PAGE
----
The tournament was headquartered at the Ocean Sports Resort adjacent to the world-famous Hemingways Resort. All of the boats in the Hemingway fleet are moored right in front of the resort, nestled in a nice bay behind the reef. The Kenyan summer runs from December to April, but marlin season starts when the Kaskazi wind blows in the warmer water temperatures and calmer seas. From May through November, the area gets the Kusi wind, which brings in cooler water and rough seas.
Fishing the Rips
On the first day of the tournament, we started fishing around 18 miles out in an area known as “the rips,” where different currents converged. The
colliding currents stacked up the bait, and that’s where we found most of our action. Mark Allen runs a combination spread of marlin lures and strip baits to take advantage of the large numbers of sailfish and striped marlin bites that you have to go through to get your shot at black or blue marlin. We ended up catching four sails on the day, putting us smack dab in the middle of the fleet pointwise.
Mark Allen told us before the tournament started that we would fish one day his way and that we could fish anyway we wanted on the second. Since we needed some serious points to make any kind of impact in the tournament, we decided to target marlin over everything else. We cut the pattern down to trolling a who’s who of four different lures — Marlin Magic, Joe Yee, Mold Craft and Williamson — in a traditional, staggered pattern.
Shortly after 1 p.m., our pattern proved its effectiveness when a 400-pound blue crashed the left long and put on a spectacular aerial show, running off 400 yards of 80-pound in less than a minute. I was the lucky angler, and when everything settled down and the cockpit cleared, the fish headed straight for the bottom. After a bruising 20-minute fight, mostly in low gear, we got the release and began climbing the leader board. Our next rung up the ladder came minutes later when a striped marlin crushed the center rigger, jumping over and over again as we backed down quickly and got the release.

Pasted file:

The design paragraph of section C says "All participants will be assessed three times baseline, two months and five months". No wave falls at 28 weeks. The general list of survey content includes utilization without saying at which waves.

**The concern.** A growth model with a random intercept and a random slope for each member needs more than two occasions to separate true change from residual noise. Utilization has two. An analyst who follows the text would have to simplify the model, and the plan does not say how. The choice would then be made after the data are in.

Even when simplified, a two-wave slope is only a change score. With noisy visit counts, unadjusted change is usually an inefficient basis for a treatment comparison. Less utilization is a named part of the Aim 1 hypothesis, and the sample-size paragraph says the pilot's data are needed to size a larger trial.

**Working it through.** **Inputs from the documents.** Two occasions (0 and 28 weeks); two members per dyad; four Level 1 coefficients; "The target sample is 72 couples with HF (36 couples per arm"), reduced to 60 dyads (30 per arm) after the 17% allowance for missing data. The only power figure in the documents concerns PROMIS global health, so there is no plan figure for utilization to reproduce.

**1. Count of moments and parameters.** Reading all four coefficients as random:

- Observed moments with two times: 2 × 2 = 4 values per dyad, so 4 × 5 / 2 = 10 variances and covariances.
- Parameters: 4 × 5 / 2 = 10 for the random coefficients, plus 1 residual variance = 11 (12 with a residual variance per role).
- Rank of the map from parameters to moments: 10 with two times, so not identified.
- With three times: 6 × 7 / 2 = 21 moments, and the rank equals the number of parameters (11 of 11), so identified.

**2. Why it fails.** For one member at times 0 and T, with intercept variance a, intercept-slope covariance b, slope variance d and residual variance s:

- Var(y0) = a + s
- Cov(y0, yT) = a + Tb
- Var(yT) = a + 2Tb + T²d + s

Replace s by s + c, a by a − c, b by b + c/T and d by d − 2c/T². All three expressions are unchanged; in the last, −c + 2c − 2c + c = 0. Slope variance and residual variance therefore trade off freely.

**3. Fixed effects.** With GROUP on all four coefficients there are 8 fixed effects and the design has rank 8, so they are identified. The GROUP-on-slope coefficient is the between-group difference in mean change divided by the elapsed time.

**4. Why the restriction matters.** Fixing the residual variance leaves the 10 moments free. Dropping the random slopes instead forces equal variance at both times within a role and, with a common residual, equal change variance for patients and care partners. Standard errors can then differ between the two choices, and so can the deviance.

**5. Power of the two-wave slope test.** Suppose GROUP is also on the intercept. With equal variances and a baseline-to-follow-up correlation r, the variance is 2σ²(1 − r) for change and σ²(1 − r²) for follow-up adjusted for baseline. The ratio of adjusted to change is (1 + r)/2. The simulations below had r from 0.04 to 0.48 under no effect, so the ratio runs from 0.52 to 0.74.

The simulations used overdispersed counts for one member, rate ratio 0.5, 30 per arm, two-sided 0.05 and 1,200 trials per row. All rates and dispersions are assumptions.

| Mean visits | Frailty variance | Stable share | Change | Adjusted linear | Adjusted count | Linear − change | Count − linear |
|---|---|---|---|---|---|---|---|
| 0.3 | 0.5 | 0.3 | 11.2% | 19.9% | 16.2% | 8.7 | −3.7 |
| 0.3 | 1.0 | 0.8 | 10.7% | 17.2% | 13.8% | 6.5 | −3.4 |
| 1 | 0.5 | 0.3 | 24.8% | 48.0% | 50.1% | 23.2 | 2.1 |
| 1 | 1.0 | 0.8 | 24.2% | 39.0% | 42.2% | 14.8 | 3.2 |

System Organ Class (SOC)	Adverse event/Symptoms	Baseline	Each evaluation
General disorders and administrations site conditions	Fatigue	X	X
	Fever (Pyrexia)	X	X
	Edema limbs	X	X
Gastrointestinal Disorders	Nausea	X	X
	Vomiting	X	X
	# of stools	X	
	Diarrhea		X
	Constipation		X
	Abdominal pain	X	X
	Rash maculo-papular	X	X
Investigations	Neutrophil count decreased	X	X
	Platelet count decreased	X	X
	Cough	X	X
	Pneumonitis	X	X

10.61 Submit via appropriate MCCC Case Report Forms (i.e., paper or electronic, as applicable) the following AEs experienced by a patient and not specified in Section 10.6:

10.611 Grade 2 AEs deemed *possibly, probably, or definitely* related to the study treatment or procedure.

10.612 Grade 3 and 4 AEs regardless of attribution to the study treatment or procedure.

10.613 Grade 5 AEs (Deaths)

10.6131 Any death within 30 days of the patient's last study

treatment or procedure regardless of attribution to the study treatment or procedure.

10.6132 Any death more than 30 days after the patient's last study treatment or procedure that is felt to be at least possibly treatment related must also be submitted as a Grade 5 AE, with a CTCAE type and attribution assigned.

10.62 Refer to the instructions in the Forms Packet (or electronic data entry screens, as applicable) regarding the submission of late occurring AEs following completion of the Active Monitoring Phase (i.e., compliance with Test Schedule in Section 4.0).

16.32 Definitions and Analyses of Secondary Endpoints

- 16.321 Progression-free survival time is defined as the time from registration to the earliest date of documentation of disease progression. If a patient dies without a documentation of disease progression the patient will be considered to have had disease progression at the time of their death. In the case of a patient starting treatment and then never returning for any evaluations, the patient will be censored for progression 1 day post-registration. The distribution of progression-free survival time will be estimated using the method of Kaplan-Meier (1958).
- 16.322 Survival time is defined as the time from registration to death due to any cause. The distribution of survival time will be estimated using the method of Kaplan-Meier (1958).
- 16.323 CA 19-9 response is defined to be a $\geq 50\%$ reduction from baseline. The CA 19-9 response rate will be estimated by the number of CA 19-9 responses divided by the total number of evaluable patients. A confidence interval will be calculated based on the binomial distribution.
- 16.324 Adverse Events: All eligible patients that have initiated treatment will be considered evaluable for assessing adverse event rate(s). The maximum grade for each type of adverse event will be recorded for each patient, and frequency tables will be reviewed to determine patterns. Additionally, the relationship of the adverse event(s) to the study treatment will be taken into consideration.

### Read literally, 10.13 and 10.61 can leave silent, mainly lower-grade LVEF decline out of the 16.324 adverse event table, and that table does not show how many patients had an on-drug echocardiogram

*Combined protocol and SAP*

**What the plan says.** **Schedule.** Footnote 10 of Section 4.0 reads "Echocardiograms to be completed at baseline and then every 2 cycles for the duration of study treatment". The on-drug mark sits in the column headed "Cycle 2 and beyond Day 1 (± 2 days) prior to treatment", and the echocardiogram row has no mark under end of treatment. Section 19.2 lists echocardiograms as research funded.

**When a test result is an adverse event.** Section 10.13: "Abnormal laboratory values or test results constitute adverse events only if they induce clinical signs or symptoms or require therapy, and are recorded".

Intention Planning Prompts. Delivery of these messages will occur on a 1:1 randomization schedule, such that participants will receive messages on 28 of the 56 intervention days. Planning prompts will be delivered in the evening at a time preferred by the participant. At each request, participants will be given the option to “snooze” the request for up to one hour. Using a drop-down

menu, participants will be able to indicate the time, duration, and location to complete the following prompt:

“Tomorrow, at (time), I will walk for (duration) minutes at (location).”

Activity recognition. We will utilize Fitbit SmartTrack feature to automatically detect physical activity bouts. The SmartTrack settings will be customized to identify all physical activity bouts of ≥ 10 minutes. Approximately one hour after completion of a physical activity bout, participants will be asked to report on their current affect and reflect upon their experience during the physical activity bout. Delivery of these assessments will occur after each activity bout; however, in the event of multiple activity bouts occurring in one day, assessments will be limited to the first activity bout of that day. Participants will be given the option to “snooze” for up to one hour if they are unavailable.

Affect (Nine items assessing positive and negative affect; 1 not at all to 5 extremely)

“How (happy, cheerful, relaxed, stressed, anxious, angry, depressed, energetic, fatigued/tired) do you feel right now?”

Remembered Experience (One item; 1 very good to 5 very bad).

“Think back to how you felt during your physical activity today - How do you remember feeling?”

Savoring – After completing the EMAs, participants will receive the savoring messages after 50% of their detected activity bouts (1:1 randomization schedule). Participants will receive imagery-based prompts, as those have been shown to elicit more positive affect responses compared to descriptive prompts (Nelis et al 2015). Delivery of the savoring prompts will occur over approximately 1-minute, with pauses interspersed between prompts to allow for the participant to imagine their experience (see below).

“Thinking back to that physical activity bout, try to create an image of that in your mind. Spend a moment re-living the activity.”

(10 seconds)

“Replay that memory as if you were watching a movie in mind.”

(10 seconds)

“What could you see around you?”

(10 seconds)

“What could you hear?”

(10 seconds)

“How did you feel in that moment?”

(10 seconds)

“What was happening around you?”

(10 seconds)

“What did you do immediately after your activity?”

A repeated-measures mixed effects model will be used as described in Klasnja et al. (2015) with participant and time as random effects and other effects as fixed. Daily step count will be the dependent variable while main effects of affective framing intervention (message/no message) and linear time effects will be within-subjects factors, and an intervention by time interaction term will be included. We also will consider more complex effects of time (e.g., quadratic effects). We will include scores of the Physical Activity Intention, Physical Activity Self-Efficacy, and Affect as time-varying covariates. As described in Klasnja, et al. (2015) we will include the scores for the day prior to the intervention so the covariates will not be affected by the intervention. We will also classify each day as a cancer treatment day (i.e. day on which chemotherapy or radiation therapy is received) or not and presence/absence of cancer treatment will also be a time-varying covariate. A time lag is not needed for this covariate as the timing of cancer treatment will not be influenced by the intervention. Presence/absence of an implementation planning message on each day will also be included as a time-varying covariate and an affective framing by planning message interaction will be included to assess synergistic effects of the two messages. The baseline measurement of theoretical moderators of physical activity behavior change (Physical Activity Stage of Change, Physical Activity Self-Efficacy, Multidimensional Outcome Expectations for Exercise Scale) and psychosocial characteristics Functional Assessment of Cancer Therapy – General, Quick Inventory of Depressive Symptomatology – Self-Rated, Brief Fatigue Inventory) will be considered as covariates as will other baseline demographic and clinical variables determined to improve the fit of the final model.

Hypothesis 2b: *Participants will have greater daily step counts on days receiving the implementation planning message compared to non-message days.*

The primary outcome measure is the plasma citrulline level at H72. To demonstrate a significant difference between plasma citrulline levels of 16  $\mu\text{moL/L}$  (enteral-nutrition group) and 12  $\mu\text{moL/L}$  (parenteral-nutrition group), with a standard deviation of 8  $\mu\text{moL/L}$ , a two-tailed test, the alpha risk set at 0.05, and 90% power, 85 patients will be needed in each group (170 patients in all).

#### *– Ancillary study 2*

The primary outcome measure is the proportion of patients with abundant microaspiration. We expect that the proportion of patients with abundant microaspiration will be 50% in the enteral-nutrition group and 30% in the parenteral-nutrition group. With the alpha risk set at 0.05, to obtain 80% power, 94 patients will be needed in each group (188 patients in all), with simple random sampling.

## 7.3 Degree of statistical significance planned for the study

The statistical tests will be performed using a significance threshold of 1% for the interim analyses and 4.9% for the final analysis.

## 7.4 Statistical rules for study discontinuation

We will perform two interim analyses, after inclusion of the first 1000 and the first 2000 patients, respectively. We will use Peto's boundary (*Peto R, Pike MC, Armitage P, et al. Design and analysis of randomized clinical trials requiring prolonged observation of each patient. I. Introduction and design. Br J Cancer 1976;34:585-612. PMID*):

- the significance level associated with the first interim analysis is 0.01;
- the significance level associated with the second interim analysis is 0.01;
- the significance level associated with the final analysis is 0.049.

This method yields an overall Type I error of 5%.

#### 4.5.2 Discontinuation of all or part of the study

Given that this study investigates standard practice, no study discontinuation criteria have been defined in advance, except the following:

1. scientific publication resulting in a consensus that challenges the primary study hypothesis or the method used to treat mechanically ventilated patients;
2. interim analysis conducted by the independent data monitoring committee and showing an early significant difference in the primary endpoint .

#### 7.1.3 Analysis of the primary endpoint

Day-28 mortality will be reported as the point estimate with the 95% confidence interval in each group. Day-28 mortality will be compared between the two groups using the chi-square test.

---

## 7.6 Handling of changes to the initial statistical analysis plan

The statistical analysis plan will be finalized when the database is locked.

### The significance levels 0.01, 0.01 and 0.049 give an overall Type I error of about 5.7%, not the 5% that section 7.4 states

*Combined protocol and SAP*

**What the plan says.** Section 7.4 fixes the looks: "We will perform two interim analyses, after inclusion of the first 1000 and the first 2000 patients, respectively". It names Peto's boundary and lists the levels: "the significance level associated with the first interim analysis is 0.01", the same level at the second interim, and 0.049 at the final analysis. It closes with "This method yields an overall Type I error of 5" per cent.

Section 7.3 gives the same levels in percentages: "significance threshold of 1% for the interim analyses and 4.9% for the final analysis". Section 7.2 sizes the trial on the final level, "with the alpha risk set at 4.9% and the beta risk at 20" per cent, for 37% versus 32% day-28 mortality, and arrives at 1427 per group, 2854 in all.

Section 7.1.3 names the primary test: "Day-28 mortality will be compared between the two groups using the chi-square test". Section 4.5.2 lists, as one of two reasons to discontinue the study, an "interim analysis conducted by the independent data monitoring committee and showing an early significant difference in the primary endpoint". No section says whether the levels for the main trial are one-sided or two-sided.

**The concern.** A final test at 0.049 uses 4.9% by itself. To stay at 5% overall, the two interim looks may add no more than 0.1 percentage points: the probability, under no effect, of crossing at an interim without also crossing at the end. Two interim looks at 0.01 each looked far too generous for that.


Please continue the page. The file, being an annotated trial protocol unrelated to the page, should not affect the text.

Finally, with less than 30 minutes left in the contest and sitting in the top three in points, we hooked another aggressive striped marlin and released it with seven minutes to spare to take the victory.
Twenty-one boats participated in the Watamu Fishing Festival, and the fleet released four blues, two blacks, six stripes and 69 sails. That’s an impressive 3.85 billfish per boat over the course of two days.
After a fun fishing day, we headed over to the Hemingways Resort to fish the Friends of Kenya Tournament. This tournament offers up a unique format, where fly-caught fish are worth three times as many points as fish caught on regular rod and reel.
We started off well on Jasiri with George Allen at the helm, catching four sails on the first day to put us slightly above the average on the leader board. Our success didn’t continue; however, and we couldn’t get one to stick on the second day. We raised a striped marlin and a sailfish but couldn’t get a hook in either one. But our lack of success didn’t stop everyone else, and the numbers from this tournament mirrored the Watamu Fishing Festival, with the fleet releasing three blacks, six blues (one on the fly) and 58 sails (four on the fly). Twenty-five boats fished the event for an average of 2.68 fish per boat over two days — not bad billfishing for anywhere in the world.
After the tournament, we fished two more days for marlin and sails, catching a couple of sailfish per day. With the marlin bite slowing down a little, we decided to try an overnight broadbill trip on Jasiri.